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Cyprus intends to restart reunification talks, rejects imposition of solution

Cyprus President Tassos Papadopoulos reiterated on Friday his intention to restart reunification talks, but stressed that no one can impose a solution against the will of the Cypriot people.

Papadopoulos told foreign media representatives in Cyprus that there may be some movements in reviving the deadlocked negotiations after presidential elections scheduled in February. Such an expectation is shared with the United Nations, the European Union, Turkey and the Turkish Cypriots. “We have always pressed for the earliest possible start of substantive negotiations and it is up to the UN Secretary General to be convinced to start a new effort,” said the president. Turkish President Abdullah Gul will visit the United States next week and in New York, he is expected to meet UN Secretary General Ban Ki-moon. At a joint press conference with visiting Turkish Cypriot leader Meet Ali Talat in Ankara on Thursday, Gul said he would ask the UN to restart efforts for a comprehensive solution to the decades long Cyprus problem. But Papadopoulos said that Gul’s remarks on “two states and two peoples” in Cyprus were “unacceptable,” adding Cyprus government still sticks to a bi-zonal bi-communal formula.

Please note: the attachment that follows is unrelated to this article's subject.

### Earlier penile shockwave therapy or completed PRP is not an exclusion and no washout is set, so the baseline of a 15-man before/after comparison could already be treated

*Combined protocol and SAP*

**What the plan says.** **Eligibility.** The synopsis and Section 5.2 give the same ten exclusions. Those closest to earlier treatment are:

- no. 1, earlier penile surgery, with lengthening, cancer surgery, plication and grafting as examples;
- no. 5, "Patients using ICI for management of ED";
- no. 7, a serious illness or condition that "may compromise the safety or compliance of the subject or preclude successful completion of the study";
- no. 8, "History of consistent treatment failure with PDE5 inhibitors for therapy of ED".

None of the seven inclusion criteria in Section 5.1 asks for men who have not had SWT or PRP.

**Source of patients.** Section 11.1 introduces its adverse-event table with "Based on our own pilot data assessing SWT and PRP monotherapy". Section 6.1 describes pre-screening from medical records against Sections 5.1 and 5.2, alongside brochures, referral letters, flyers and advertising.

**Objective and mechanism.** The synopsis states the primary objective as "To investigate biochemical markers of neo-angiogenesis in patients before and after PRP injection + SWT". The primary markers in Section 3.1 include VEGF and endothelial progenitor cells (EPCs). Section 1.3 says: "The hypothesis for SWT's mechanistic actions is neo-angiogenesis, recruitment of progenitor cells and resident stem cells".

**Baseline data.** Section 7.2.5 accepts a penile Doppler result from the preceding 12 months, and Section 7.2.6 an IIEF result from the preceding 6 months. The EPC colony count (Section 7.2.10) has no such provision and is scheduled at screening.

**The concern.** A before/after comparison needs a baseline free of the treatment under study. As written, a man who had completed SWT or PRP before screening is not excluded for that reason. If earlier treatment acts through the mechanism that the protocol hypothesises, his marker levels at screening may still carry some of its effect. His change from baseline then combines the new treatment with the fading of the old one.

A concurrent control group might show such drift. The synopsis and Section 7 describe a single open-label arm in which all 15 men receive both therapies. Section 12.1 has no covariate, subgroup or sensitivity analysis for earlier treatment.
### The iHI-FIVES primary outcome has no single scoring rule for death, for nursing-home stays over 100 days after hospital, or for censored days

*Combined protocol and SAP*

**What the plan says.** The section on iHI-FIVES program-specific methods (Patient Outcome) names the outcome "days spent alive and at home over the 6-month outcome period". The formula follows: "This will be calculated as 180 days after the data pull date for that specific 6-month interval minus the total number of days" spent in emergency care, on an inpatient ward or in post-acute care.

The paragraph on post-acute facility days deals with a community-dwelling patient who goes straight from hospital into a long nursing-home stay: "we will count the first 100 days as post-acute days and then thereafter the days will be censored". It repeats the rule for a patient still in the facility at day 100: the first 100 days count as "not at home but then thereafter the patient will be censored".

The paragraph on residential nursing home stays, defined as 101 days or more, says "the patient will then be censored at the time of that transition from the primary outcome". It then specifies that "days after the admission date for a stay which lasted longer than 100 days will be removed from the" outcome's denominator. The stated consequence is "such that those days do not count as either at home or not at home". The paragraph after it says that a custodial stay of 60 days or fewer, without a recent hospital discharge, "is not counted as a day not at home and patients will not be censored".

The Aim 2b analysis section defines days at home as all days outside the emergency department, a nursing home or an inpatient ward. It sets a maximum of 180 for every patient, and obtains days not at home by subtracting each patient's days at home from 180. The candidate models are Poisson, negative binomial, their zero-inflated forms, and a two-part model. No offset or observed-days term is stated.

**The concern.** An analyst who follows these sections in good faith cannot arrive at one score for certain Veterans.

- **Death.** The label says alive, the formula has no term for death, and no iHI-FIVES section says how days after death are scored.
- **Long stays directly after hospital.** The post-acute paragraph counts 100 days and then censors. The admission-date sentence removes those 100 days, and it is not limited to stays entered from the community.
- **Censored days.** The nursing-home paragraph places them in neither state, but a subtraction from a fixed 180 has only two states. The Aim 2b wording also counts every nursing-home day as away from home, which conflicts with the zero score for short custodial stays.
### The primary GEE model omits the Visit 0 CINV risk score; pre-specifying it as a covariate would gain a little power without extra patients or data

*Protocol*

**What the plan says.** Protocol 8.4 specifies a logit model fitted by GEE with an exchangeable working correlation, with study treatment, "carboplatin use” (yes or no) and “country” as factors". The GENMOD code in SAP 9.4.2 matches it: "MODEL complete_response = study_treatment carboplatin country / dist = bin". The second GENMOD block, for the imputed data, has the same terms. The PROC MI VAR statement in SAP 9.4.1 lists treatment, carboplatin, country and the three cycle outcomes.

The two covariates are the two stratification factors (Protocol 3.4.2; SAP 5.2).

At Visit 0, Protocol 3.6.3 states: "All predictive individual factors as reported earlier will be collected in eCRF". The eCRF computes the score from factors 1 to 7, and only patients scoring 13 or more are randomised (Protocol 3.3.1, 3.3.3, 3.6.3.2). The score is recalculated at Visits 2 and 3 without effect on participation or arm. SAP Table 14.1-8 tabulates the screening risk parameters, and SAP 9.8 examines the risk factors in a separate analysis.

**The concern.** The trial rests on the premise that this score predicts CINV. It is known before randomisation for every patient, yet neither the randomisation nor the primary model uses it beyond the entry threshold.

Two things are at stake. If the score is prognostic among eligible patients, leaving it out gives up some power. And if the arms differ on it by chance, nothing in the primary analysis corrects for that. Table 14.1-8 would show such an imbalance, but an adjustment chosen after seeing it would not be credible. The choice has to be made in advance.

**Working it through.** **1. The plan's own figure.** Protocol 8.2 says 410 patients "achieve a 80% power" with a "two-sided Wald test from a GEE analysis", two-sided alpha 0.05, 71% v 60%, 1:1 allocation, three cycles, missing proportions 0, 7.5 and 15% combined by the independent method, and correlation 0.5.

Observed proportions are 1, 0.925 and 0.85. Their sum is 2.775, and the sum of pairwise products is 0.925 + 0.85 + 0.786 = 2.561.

Cyprus has remained divided since 1974 when Turkey militarily intervened and occupied the north of the island following a coup by a group of Greek officers who pushed for union with Greece. For several decades, the UN has continuously worked to persuade Greek Cypriot and Turkish Cypriot communities to find a viable solution. But in a referendum held in April 2004, Papadopoulos led Greek Cypriots into rejecting settlement plan by then UN Secretary General Kofi Annan because it would not meet their aspiration for the island’s reunification, while Turkish Cypriots approved it. (